Exhibition Policy What is an Exhibition Policy? Exhibitions and displays are the ways in which museums communicate with the public and are the most visible expression of a museum’s ambitions. A well planned exhibit is one that not only ensures a safe secure environment for both the objects and the visitors but also excites and informs its audience. An exhibition policy as with the interpretation policy, must be firmly based on the type of collection a museum holds and must complement the goals set out in its mission statement. Small museums may not have a specific exhibition policy. These issues may be covered in their interpretation policy.
Consider the following: 1. Goals
Q: Bearing in mind the Goals/Aims of the museum, what is the most important thing that you want the museum displays to convey to its visitors?
It is essential that this is agreed before any priorities can be set.
2. Major themes for exhibitions
Q: How to develop interpretation themes?
Consider what is special or different about the museum and decide on the most important aspects which should be developed. Listing them in order of priority makes it easier to decide such things as exhibition locations and development.
Often there is a gap between the stories a museum would like to tell and the objects available in the collection. Sometimes the most important objects in the collection are not always directly relevant to the most important themes. Should this be the case, each museum needs to decide how to deal with it. One extreme might be to deaccession and dispose of the object to a more appropriate organisation. Another extreme might be to modify the priority of the themes to accommodate the object and to take full responsibility for its care and interpretation. The middle ground might be to give high priority to its care, but to give it a less prime location.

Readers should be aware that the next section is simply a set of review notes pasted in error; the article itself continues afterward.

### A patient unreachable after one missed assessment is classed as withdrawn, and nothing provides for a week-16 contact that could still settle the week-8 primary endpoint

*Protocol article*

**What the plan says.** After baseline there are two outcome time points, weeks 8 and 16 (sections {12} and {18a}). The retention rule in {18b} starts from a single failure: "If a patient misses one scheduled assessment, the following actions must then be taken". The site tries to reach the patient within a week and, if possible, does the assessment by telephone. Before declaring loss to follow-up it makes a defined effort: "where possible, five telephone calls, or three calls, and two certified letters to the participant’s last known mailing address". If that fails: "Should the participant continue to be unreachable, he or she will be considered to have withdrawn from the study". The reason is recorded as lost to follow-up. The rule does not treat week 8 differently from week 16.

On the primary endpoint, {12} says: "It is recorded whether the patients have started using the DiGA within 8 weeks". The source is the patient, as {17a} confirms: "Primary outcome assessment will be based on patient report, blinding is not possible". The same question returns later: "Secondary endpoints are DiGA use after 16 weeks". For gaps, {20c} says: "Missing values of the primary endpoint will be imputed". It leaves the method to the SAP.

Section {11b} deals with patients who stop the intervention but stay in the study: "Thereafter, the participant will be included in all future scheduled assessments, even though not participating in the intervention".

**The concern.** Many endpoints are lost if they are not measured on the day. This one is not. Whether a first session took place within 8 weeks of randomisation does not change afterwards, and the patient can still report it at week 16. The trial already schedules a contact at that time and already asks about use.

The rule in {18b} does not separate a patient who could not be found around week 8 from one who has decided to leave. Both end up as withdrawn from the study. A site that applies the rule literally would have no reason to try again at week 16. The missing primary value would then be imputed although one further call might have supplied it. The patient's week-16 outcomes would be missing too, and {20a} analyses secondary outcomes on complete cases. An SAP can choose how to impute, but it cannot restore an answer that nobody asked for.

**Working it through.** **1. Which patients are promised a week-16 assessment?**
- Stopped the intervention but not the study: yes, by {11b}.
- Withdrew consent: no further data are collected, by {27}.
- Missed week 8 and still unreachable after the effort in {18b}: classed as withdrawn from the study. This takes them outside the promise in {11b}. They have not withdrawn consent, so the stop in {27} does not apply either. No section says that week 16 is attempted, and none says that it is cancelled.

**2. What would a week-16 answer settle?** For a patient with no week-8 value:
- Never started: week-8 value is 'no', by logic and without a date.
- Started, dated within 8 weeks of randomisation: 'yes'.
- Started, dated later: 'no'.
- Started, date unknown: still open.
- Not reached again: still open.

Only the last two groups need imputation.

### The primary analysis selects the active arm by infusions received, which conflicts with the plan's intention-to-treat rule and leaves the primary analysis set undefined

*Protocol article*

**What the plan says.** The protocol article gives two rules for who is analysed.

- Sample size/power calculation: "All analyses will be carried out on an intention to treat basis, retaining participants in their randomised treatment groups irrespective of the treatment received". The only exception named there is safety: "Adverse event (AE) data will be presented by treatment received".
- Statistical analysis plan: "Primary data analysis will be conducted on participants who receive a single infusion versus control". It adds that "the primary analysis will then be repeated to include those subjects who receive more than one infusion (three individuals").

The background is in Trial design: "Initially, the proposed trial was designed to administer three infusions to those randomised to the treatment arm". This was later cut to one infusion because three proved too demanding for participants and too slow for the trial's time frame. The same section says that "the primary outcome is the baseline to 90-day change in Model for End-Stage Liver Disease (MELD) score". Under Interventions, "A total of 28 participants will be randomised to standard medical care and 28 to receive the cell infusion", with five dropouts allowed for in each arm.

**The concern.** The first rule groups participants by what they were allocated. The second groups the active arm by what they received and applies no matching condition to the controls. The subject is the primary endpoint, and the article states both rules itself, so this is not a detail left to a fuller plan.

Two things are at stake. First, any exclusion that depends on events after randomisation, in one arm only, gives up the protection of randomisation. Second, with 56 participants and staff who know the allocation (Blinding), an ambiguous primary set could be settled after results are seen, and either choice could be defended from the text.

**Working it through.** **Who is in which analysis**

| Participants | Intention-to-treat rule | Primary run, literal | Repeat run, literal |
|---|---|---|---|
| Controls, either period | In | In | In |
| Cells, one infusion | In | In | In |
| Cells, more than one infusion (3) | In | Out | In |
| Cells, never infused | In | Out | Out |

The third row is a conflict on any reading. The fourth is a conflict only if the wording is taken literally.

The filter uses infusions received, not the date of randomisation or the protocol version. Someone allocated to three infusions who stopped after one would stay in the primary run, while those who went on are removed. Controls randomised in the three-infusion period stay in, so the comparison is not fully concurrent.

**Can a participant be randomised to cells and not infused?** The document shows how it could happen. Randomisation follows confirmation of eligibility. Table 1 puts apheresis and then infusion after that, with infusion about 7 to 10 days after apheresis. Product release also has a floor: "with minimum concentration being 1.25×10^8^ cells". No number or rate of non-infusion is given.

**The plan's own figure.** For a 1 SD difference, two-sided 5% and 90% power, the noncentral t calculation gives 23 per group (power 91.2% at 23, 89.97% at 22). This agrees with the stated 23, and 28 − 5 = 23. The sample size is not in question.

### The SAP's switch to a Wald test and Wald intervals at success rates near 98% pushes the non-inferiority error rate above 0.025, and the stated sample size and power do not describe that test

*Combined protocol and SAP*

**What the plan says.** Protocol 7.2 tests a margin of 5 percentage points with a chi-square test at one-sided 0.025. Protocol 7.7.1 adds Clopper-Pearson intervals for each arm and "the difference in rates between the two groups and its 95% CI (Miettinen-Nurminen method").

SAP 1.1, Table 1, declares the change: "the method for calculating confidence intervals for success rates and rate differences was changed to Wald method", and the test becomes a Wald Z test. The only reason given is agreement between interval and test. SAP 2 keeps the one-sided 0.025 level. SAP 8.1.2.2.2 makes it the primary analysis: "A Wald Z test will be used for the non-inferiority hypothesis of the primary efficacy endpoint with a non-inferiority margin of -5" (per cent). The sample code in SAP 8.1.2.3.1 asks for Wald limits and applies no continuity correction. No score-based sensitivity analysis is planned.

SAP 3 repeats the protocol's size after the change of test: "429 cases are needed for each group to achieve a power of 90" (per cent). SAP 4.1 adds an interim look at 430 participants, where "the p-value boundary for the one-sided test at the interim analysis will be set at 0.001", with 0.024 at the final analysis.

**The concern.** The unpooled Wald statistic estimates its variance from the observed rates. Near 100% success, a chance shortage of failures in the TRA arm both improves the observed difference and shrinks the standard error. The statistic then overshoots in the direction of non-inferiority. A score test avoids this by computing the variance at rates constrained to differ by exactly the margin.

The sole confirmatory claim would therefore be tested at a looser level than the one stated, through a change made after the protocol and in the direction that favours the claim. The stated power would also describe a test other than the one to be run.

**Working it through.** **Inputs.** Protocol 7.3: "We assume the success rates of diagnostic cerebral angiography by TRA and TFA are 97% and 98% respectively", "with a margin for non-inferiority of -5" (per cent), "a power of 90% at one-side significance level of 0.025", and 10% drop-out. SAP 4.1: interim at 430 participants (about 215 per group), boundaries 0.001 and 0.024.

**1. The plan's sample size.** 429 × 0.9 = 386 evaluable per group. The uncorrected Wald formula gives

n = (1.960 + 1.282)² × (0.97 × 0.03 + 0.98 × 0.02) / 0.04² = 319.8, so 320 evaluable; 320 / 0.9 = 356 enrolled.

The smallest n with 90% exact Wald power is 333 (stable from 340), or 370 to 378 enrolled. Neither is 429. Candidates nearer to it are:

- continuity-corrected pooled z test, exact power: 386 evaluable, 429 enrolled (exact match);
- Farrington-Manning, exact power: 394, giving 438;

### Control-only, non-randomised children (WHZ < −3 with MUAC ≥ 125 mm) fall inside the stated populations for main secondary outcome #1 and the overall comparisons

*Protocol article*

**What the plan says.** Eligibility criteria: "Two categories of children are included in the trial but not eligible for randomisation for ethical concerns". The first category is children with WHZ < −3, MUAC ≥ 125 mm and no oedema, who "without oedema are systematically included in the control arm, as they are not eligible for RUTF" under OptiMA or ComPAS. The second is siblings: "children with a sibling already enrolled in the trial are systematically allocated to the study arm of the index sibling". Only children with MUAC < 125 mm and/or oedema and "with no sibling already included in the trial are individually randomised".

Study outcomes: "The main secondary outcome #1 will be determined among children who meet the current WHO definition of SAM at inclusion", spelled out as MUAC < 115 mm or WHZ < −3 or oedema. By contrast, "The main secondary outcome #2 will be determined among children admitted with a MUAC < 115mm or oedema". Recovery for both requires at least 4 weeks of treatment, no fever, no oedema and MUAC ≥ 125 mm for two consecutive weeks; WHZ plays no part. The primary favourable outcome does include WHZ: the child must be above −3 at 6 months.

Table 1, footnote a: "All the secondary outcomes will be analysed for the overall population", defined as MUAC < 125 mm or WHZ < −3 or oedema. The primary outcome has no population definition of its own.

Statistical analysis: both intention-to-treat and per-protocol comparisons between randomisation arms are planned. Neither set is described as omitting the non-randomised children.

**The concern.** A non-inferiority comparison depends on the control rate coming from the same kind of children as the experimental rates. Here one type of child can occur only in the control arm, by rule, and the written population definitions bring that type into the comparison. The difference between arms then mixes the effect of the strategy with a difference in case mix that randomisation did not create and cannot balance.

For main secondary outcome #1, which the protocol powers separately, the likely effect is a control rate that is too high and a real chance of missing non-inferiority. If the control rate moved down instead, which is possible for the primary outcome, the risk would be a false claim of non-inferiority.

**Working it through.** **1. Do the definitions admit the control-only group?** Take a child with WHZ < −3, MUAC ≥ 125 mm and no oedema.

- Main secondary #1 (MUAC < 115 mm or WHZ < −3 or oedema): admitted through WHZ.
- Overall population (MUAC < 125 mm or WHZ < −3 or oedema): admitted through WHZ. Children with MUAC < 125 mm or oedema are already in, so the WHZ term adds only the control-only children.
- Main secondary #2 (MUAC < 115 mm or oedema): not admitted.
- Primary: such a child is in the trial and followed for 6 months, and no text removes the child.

3. Display appearance/style
Q: What design specifications would you like to be constant in the place?
This will assist designers and ensure an orderly and compatible appearance.
(Materials, finishes, colours, heights, scale, guidelines for labels etc.)
By identifying the museum’s main audience it is easier to decide how to interpret the exhibits and to determine what types of interpretation media to use (tour guides, interactive exhibits, publications, educations programs, audio etc).
State that no object from the collection shall be exposed to risk of damage or gradual deterioration while part of an exhibit:
no labels to be fixed to objects
all objects to be fully supported according to their needs
people working with objects to be provided with handling guidelines and a copy of both the exhibition and the conservation policies
objects not to be altered or forced to fit inappropriate showcases or supports
duty statements for collection workers, attendants and cleaners to specify responsibilities to objects and displays
6. Use of space
Two site/building plans are recommended as working documents which can be used to facilitate discussion and decision making - the existing and the ideal (wish list). The two should be used together to reduce the chance of quick decisions spoiling long term visions.
important ‘no go’ areas with culturally significant features, social, historic, technological or aesthetic features and view corridors to them; other issues identified by conservation plan of the place
References and further reading: Museums Australia Inc (NSW), Museum Methods: A Practical Manual for Managing Small Museums, Section 5.1 Developing an exhibition
Links: http://www.collectionsaustralia.net/sector_info_item/11 Collections Australia Network, Museum Methods:a practical manual for managing small museums, Developing a Collection
Australian Museums on Line, Working with collections, a sample from Museum Methods, 5.1 Developing an exhibition
Author, VH, edited by: LLW Dec 2006, reviewed JH April 2010